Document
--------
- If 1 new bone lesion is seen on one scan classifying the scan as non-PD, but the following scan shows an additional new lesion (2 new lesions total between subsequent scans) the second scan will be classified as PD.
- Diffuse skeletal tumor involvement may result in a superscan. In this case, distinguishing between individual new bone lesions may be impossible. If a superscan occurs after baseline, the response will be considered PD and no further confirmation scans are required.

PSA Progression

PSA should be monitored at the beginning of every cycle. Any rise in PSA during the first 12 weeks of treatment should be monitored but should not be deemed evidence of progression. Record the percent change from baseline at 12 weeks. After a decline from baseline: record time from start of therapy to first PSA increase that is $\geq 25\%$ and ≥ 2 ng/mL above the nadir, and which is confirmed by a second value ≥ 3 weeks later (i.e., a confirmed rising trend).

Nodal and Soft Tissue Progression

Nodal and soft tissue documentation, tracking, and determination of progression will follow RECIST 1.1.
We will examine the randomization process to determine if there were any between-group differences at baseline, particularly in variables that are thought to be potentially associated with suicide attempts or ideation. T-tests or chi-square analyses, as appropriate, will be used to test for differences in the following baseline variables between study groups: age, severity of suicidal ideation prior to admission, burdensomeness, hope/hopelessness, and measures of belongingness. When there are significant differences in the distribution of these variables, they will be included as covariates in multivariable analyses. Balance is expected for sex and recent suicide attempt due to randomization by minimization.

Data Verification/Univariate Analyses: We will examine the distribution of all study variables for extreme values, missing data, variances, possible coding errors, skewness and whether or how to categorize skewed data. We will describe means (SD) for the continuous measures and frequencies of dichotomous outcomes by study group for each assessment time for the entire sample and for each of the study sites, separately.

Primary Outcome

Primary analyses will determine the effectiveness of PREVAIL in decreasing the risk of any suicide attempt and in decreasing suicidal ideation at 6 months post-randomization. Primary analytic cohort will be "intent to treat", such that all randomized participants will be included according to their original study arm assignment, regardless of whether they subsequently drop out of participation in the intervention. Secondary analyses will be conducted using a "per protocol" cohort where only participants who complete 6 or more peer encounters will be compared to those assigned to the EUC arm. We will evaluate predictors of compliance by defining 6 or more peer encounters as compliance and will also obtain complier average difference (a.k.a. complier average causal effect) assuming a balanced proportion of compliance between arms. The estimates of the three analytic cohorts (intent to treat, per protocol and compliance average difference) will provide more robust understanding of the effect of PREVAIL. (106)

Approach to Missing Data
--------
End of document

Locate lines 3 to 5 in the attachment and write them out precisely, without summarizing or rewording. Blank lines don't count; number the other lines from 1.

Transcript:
PSA Progression

PSA should be monitored at the beginning of every cycle. Any rise in PSA during the first 12 weeks of treatment should be monitored but should not be deemed evidence of progression. Record the percent change from baseline at 12 weeks. After a decline from baseline: record time from start of therapy to first PSA increase that is $\geq 25\%$ and ≥ 2 ng/mL above the nadir, and which is confirmed by a second value ≥ 3 weeks later (i.e., a confirmed rising trend).

Nodal and Soft Tissue Progression